You hear a lot these days about whether or not you need an agent in the exciting new world of publishing. Well, the paradigm's shifted a lot since my day, and I can only report my own experience. I'm personally still of the opinion that the best way to achieve optimum success is via traditional publishing, primarily and simply because it helps sort out the wheat from the chaff.
The vast majority of times I've glanced at self-published books (by my specific and personal definition, that's distinct from 'indie' publishing, which to me means work either produced by someone with an existing and proven prior professional publishing track record, or which undergoes some kind of editorial process separate from the author), I've been severely disappointed. Usually, that disappointment arises within the first page, if not the first paragraph. Very often, that disappointment arises regardless of whether the author concerned has sold six copies of their self-published book, or six million.
Late last year I had an opportunity to experience life without an agent. To my frank horror, I discovered my then-agent, Dorothy Lumley, was seriously ill. How ill wasn't clear until a few weeks later, when I received the news she had passed away. Her agency then entered, and for the moment remains in, a kind of legal twilight zone.
After that, I was, for the first time in my professional writing life, without an agent. Well, that's not necessarily a problem. I knew authors who dealt directly with Tor, my publisher, without an agent being involved. Tor - and their parent publisher, Pan Macmillan - have a deserved reputation for professionalism, and I had no reason to doubt that, then or since. Even so, I rapidly found myself floundering in certain respects.
For instance, I found myself having to think about and deal with things I normally didn't have to deal with. Lots of people in different departments had perfectly good reasons to question why the money might be going directly to me instead of to my (now deceased) agent. Sometimes that required the writing of actual, physical letters sent by actual, physical means in order to meet certain legal requirements. That meant taking time out from work I didn't really feel like taking.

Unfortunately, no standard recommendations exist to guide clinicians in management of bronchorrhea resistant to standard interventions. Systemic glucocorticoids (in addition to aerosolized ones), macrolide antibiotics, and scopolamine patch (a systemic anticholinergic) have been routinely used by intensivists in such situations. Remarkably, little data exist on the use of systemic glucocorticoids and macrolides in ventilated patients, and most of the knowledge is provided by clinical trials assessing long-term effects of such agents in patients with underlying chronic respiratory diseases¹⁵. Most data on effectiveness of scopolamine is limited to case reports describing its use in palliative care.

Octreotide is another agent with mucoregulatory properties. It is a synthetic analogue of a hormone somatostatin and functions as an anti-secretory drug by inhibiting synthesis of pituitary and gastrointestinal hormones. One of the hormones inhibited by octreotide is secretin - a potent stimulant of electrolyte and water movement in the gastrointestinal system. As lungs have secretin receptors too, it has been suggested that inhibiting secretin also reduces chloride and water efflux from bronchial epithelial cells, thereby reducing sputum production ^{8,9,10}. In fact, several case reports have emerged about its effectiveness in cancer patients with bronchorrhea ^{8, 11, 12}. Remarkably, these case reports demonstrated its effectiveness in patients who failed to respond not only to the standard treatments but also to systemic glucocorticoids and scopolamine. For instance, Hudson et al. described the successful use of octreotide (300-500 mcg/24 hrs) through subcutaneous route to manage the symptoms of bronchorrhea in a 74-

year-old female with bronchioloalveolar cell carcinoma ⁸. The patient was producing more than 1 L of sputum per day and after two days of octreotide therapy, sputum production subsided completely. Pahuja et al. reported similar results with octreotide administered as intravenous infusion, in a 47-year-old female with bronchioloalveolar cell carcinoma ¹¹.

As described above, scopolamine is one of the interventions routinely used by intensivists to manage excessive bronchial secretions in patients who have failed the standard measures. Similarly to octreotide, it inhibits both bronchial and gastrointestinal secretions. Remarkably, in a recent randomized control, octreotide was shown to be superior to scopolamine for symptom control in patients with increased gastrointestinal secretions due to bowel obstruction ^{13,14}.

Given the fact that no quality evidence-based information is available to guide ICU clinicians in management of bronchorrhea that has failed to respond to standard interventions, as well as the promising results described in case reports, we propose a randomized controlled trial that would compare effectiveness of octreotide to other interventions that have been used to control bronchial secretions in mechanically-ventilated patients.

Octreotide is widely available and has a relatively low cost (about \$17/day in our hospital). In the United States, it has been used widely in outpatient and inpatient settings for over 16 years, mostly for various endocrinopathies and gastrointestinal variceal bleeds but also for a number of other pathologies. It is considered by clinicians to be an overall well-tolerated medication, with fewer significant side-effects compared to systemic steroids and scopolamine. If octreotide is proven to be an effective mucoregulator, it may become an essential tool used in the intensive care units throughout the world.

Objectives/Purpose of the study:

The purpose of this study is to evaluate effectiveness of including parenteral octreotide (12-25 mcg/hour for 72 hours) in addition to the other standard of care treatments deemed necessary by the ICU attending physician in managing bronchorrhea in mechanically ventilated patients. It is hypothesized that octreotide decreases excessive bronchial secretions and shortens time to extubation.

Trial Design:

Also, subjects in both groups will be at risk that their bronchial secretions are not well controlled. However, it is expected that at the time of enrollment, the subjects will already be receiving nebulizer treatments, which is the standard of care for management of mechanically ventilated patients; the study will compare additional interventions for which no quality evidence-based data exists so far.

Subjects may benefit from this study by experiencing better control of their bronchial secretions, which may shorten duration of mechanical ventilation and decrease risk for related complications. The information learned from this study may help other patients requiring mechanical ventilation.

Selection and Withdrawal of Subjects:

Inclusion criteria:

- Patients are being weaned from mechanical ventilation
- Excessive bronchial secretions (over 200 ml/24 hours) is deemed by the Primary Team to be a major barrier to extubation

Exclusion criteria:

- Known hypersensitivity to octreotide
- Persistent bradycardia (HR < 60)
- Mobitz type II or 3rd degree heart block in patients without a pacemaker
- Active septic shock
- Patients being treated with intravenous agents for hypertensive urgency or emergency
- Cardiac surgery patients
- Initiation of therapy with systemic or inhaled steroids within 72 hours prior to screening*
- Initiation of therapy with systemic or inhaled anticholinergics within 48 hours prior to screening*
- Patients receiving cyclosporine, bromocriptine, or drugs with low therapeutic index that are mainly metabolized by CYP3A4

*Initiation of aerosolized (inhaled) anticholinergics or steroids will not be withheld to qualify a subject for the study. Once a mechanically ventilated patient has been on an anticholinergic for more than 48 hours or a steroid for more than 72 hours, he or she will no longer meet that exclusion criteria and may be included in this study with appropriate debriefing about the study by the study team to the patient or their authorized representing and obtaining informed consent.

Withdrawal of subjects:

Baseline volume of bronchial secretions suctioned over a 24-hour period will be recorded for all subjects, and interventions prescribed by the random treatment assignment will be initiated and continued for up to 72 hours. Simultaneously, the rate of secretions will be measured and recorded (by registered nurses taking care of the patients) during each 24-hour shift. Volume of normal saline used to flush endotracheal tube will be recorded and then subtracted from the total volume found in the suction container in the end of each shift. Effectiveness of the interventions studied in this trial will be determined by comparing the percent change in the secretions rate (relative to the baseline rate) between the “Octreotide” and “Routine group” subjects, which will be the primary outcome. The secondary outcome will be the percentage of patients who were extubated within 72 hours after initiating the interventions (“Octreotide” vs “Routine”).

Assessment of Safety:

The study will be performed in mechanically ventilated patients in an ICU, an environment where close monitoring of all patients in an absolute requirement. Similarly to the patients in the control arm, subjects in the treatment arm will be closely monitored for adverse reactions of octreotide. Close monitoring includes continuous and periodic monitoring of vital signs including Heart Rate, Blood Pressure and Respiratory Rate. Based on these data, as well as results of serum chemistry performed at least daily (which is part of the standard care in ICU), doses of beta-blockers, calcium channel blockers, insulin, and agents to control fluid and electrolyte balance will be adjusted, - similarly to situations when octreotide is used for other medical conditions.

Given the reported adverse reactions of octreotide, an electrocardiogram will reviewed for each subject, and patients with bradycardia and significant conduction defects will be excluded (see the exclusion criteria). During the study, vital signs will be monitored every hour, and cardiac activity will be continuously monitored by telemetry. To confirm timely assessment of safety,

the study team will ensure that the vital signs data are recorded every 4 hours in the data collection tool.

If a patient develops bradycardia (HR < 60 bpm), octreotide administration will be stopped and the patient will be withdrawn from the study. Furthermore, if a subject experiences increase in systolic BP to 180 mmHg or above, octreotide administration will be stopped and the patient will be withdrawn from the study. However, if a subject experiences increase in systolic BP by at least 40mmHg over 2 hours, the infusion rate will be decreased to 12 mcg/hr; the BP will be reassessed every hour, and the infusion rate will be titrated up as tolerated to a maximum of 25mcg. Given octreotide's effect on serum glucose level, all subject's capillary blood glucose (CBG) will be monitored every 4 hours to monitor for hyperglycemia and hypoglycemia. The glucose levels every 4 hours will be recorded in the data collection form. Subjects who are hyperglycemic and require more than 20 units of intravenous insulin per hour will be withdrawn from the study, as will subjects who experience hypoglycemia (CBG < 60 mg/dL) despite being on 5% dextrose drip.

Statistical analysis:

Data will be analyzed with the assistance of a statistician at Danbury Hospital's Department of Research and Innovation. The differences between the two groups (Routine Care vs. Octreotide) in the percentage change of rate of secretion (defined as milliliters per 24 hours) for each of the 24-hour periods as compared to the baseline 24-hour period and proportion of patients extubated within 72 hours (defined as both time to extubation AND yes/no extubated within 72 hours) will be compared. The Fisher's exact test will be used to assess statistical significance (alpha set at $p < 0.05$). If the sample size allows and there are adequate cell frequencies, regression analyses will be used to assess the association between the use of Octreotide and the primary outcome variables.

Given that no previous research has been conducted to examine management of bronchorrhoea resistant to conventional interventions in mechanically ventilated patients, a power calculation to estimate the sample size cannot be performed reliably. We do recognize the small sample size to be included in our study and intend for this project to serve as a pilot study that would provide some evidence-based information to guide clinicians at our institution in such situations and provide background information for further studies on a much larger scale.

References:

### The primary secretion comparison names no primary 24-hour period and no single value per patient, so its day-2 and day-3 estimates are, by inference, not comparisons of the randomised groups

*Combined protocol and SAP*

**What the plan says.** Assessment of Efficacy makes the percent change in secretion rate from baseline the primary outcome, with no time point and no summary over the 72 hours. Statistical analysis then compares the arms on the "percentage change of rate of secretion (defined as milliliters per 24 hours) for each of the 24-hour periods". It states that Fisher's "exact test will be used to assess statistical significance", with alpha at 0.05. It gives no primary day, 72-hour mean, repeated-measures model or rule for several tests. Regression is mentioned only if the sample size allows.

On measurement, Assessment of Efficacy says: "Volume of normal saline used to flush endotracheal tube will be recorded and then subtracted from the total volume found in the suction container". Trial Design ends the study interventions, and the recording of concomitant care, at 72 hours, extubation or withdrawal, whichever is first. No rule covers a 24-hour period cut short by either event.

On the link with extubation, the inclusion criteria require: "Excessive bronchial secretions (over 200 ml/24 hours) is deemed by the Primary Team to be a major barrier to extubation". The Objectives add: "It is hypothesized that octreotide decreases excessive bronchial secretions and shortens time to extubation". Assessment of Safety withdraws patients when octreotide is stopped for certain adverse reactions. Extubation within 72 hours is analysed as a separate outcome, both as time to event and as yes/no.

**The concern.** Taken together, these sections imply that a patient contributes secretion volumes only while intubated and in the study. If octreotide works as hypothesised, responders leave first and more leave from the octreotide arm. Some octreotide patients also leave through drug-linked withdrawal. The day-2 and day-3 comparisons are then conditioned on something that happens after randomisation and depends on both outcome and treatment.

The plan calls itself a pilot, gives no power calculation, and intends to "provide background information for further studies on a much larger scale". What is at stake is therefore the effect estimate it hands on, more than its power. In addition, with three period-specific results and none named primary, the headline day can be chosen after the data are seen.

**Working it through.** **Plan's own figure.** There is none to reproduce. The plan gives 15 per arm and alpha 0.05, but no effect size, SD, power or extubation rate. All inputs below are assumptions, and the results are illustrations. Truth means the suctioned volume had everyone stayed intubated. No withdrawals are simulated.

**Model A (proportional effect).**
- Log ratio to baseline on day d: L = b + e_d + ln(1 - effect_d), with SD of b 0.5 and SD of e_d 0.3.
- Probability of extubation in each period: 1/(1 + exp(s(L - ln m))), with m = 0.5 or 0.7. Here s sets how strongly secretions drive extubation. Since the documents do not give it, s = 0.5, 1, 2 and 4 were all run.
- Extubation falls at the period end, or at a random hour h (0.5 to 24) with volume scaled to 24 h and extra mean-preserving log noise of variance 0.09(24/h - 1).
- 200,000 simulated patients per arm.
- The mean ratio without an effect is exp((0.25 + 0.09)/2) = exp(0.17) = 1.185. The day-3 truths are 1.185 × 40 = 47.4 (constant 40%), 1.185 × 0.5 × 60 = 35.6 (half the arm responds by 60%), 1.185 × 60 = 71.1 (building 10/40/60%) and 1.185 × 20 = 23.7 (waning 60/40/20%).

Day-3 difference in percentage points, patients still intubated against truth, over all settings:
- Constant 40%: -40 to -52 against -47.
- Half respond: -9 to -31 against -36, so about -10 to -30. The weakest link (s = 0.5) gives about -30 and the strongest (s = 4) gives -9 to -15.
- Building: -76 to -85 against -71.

Moving over to the Far East for a while then brought in its own share of complications, ones I don't even begin to want to get into. Nothing, it must be said, that was anyone's fault; it was just stuff people in publishing would know about, and thereby be able to anticipate without necessarily (say) finding themselves having panic attacks because some new and startling spanner had unexpectedly been thrown in the works of the creative process.
People, say, like agents.
One particular mini-crisis in January, while I was in the midst of preparations of a major house-move (well, in the end it wasn't really a crisis, but at first glance it sure as hell felt like it) pushed me into making a clear decision. Two hours after that decision, and an exchange of emails, I had an agent: John Jarrold.
Having an agent again, to deal with all that crap I otherwise was having to deal with, felt like - literally felt like - a weight had been lifted off my shoulders. I could relax again - or relax as much as anyone can when their life is to some extent ruled by a variety of deadlines. Based on my own personal experience, I would have to say that, yes, agents are very, very useful. In fact, there all kinds of ways agents are useful outside of the obvious stuff (assuming, that is, they're good agents, and in that respect I have so far been singularly blessed). They work hard, because the better you do, the better they do, so it's in their interest to help you do as well as you possibly can.
Given that, I think it's fair to say I'm biased in favour of the idea of having an agent. In fact, before I got myself a book deal, I remember the remarkable lengths Dorothy went to, in order to get me to where I am now. It's said that agents don't usually deal in short fiction, and while that's true, Dorothy made an exception for me, presumably because she believed I had something worth promoting. It took her five years to get me that first book deal, but after that, things worked out very well for both of us.